What do you call a professional search-and-rescue pilot who ditches his duties and flies off in his work helicopter to save his family when a series of earthquakes rips through California, endangering the lives of thousands? Selfish? Irresponsible? In San Andreas, however, we’re meant to root for the guy in question because he’s played by the irresistibly likeable Dwayne Johnson.
This cheerfully dumb film sees the former wrestler-turned-movie star hopscotch between chopper, plane and boat to rescue his estranged wife (Carla Gugino) from a crumbling LA tower, then their daughter (Alexandra Daddario) from a San Francisco building that’s swiftly submerging in a tsunami.
To be fair, the special effects are impressive and they yield one or two cool set-pieces, particularly a single-take sequence in which the camera follows Gugino as she struggles to make it to the roof of a shaking high-rise. But like every other action blockbuster lately – from Man of Steel to Age of Ultron – this film displays a shocking lack of consequence. Skyscrapers are knocked over, entire cities are flattened, but it’s all surprisingly bloodless; director Brad Peyton never pauses a moment for us to shed a tear, or so much as ponder over those wiped out by this orgy of carnage. It’s especially disconcerting when you consider the recent events of Nepal.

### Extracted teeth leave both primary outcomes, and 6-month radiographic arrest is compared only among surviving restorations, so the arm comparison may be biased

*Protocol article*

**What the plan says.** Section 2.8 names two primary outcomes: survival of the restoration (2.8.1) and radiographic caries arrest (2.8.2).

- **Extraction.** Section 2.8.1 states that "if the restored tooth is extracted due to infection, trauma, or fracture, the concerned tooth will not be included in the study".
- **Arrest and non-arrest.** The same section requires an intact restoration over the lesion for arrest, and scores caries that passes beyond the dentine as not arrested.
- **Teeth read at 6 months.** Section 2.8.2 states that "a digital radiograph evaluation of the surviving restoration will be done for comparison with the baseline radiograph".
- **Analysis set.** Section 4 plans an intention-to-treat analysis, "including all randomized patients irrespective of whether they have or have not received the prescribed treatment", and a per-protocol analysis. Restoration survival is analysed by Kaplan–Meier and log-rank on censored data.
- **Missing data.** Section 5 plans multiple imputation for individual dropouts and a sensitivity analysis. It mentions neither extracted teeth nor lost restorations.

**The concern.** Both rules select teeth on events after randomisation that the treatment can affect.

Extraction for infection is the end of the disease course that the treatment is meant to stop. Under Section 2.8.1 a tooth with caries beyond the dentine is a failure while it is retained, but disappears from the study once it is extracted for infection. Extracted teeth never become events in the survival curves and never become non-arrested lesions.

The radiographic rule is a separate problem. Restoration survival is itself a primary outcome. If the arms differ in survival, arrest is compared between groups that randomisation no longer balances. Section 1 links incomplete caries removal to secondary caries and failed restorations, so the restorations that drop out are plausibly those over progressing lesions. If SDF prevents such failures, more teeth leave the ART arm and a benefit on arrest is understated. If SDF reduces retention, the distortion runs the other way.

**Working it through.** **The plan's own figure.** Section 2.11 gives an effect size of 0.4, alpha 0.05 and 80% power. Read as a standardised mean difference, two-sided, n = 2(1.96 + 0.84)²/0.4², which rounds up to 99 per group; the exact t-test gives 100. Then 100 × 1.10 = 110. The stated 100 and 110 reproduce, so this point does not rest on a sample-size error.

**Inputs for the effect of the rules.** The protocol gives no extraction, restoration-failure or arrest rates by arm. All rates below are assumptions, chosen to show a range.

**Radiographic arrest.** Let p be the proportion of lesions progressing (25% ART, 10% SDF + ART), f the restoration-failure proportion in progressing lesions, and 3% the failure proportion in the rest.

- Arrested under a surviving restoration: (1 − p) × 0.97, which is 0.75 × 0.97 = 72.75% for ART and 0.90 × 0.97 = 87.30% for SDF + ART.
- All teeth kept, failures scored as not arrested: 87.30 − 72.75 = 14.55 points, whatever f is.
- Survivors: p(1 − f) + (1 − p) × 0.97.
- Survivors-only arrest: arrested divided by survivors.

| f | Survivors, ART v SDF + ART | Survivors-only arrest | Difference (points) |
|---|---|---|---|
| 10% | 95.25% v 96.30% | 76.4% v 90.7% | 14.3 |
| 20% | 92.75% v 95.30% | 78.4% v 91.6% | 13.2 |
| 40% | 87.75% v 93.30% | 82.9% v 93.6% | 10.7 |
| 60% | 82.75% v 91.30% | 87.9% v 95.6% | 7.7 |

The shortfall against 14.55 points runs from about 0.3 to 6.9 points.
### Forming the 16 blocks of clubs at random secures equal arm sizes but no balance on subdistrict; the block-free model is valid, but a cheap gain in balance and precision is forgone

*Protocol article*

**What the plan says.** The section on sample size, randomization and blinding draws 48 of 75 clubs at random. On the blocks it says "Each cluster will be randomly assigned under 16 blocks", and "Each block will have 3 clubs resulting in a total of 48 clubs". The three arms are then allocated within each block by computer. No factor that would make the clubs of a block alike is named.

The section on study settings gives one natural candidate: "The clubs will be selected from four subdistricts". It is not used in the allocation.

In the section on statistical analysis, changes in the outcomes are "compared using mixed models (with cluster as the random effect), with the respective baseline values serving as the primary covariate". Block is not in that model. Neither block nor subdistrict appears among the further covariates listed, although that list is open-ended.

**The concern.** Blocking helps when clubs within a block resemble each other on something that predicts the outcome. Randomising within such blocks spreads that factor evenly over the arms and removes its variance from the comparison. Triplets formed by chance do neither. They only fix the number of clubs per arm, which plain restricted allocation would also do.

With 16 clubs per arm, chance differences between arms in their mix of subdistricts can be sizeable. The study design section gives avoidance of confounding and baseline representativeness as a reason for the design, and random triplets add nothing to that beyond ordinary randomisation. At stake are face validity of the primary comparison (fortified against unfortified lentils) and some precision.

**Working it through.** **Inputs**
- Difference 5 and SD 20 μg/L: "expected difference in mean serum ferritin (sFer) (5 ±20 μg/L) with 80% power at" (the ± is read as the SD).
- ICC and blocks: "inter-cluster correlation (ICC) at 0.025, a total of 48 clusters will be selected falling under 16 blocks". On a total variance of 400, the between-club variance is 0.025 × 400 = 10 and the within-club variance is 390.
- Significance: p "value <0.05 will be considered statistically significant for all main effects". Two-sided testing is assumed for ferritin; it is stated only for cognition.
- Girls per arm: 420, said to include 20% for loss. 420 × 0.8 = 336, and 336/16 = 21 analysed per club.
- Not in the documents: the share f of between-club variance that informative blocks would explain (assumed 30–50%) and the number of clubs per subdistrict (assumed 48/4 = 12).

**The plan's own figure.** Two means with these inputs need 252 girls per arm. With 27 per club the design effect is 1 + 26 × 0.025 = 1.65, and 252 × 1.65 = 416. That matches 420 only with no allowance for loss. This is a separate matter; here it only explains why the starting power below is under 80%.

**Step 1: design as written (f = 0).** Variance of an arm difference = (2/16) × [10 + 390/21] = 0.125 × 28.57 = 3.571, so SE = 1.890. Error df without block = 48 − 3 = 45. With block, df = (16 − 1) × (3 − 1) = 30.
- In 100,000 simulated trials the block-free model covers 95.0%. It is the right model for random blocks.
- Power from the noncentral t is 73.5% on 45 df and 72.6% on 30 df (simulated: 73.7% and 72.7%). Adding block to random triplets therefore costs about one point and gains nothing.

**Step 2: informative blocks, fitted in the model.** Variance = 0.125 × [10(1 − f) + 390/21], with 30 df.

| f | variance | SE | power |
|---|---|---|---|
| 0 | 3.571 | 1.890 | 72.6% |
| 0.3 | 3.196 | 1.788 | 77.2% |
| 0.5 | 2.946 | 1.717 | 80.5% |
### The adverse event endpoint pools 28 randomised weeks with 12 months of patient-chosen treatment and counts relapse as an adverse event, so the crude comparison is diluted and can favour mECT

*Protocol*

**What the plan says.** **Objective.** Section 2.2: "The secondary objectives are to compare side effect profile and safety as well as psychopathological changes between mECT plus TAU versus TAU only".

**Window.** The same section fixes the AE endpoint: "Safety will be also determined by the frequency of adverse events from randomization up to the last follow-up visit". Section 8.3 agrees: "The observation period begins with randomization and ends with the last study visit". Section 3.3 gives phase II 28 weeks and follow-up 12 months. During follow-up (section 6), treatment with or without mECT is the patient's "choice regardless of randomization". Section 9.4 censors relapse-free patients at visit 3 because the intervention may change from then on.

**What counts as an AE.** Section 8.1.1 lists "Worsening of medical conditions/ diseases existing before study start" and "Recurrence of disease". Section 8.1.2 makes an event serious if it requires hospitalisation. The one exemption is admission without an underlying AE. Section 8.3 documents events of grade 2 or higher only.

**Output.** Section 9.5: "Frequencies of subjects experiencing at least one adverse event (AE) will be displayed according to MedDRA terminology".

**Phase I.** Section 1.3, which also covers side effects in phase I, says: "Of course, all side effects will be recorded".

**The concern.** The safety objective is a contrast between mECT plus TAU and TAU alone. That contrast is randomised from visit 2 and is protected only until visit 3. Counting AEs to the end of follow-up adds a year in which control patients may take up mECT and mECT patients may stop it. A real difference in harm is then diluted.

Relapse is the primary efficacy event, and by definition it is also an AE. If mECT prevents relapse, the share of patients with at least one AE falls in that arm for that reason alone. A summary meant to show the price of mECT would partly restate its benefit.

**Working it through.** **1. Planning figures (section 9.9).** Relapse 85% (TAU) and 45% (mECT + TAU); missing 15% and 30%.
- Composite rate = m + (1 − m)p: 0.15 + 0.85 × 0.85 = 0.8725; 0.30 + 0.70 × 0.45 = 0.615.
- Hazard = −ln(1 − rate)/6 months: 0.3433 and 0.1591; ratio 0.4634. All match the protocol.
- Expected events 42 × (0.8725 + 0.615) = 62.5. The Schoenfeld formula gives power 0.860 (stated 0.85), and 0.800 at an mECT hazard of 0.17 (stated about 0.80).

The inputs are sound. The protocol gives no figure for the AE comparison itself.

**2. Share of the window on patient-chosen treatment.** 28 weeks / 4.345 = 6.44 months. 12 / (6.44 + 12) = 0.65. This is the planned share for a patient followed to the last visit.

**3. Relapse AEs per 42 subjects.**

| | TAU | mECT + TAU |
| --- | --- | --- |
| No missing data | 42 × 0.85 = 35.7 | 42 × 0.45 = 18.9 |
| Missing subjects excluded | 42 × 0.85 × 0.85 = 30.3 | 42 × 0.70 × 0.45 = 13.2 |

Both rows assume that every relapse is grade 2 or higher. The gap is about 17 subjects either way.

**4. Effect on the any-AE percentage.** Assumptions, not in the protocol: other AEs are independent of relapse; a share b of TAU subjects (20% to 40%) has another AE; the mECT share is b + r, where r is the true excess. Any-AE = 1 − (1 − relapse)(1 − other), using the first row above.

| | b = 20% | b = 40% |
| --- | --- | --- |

For those seeking nothing else but Roland Emmerich-style mass CGI-destruction, the ‘action’ is relentless in San Andreas. The plot, however, is flimsier than the tank-top Johnson’s daughter finds herself in during the underwater scenes. And the dialogue is so cheesy you spend half the movie rolling your eyes in disbelief. Poor Paul Giamatti shows up in a parallel track as a scientist who predicts earthquakes and sees disaster approaching, but he looks positively embarrassed to be in the film…and understandably so.
San Andreas rests on the broad shoulders of Dwayne Johnson, who works hard to try to keep the film afloat despite the awful script. It’s him, and the more-than-decent VFX that save the film from becoming a complete disaster. I’m going with a generous two out of five.